A reader wrote to me the other night and gave me the details of the wonderful success she and her husband have had with onions this year. She had written to me earlier saying she’d followed my onion planting instructions to the letter. Although she is an experienced gardener, her previous onion crops had not been successful. But by planting transplants, planting earlier than she normally would (to allow time for root and leaf development), and planting no deeper than 1 inch — they ended up with a great crop!
The tops are starting to fall over now and they’ve set up a place to cure them.
The Red Candy Apple onions of course, are a bit smaller but the larger white ones are in the 3 to 4 inch diameter range. Needless to say, she and her husband are thrilled! (And I’m excited for them, because I know how great that can feel!)
Small Onions – Normal Occurrence
In the course of our email conversation, she mentioned that some of the onions were still about an inch or smaller. I consider this a normal occurrence from planting transplants since the bunches usually have various sizes and real tiny ones usually make the smaller onions.
What Can Happen
Many times these small onions will cure right in the ground. They can stay buried in summer’s dry soil without any indication until fall — or even next spring — and then come up. Many times I’d see them and leave them in the ground on purpose as my back-ups for spring onions during the fall and winter months. The only problem with that was — it’s pretty inconvenient to work around volunteer spring onions when you’re trying to get a bed mulched or planted.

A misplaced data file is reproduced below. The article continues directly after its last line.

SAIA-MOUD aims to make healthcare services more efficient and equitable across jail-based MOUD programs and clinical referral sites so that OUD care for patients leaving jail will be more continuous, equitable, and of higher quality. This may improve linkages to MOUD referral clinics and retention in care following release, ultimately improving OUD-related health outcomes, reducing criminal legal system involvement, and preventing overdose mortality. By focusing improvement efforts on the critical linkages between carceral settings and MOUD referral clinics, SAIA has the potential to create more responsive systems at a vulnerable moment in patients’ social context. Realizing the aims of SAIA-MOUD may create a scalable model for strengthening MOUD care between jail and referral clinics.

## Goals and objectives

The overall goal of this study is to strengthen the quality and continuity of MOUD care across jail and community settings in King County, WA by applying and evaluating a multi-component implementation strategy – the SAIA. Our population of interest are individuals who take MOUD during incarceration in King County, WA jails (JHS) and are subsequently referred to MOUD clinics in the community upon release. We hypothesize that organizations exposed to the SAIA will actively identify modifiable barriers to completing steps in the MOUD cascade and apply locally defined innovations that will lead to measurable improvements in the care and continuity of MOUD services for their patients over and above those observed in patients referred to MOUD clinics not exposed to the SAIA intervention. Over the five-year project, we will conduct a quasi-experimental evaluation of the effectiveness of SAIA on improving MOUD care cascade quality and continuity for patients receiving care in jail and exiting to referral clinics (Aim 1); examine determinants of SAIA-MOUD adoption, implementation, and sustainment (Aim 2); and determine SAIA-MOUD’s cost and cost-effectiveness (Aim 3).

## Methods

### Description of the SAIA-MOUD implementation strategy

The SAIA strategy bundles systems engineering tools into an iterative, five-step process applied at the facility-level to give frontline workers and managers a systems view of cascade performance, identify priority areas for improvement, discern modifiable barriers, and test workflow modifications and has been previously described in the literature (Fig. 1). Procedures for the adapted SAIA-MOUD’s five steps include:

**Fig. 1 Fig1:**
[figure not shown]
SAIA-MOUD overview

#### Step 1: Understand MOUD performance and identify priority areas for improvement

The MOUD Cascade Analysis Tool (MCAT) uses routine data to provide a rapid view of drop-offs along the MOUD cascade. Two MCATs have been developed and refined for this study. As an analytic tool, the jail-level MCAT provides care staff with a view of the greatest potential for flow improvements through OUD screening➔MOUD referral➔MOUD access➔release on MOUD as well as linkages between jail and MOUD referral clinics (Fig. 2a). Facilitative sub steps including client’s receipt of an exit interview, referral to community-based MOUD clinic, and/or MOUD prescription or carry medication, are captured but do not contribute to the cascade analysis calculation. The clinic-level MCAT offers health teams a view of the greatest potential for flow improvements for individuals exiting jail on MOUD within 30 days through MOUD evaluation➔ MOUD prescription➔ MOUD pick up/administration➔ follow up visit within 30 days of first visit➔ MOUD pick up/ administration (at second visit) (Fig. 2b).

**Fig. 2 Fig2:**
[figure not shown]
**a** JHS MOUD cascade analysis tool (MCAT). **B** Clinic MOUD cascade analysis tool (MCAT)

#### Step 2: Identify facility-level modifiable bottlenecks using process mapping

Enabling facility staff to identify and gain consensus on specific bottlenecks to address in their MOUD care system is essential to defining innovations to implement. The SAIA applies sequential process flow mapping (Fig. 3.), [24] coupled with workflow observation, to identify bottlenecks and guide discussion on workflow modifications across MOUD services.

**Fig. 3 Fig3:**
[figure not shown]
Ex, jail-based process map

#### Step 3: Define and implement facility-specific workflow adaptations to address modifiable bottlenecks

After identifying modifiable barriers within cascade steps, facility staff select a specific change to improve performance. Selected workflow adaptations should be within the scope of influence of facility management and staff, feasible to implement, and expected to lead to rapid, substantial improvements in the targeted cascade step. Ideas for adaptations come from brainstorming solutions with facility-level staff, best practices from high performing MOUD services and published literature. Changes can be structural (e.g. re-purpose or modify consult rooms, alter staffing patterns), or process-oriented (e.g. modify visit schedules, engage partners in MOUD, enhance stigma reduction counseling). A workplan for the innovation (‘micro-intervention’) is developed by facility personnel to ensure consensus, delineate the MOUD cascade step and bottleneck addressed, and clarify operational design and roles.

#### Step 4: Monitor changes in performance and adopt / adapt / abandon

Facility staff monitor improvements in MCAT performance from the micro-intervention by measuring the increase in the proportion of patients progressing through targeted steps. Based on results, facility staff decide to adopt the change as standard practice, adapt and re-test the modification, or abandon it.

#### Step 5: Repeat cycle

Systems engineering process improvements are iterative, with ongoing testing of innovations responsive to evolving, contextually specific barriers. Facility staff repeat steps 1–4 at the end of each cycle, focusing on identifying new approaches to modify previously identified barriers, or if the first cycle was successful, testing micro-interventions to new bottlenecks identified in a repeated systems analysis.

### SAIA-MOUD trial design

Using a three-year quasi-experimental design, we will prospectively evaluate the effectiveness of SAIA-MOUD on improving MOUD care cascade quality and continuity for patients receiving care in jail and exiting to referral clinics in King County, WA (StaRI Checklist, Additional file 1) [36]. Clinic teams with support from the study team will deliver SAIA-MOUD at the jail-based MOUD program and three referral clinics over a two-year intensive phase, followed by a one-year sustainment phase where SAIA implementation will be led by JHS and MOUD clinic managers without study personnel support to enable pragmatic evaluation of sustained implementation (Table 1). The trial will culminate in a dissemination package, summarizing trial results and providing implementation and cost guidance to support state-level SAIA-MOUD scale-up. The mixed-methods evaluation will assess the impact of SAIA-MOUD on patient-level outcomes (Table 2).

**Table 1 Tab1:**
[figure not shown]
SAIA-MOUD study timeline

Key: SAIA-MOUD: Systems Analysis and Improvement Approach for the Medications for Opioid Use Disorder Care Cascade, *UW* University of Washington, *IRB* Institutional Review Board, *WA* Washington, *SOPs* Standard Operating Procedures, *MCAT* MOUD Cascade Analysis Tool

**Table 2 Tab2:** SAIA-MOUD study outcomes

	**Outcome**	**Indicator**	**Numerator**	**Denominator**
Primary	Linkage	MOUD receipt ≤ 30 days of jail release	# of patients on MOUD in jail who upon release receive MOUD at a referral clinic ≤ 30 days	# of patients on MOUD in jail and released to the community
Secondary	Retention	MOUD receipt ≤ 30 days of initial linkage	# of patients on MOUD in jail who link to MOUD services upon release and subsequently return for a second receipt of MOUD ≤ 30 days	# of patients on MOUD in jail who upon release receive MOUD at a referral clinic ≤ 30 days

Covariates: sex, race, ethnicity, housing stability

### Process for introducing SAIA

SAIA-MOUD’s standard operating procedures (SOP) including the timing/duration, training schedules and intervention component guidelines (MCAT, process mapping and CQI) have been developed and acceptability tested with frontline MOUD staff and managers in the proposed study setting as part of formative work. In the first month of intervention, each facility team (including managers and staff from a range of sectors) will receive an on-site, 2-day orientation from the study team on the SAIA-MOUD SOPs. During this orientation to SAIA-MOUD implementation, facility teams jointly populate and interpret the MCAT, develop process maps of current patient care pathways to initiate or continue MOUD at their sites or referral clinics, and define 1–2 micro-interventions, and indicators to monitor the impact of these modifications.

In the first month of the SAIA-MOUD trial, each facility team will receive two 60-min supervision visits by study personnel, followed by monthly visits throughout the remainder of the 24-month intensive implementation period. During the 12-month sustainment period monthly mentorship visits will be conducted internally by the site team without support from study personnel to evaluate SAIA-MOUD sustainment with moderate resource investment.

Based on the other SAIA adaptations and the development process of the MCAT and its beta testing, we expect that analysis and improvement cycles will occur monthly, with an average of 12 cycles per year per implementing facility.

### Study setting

Or Cure and Plant for Spring Onions
Last year I harvested all the small onions (one inch or smaller) I could find and cured them with the rest of my onions. (After they’re cured they’re called sets.) Last fall I planted them in the same spot so they would be more conveniently placed when I wanted to work in my garden beds.
Onions are biennial plants. The seed is started and grows into an onion; the tops fall over; the onion is cured. Then the small ones can be planted again and in many cases will produce a larger onion. Or you can use them for spring onions.
They’ll sure taste good this winter when you’ve harvested greens from your fall/winter garden and then pick a spring onion to top it off.
Other Onion Posts:
Onions Plants – A Bonus Can be Green onions in Winter
Organic Gardening is easy, effective, efficient and it’s a lot healthier.
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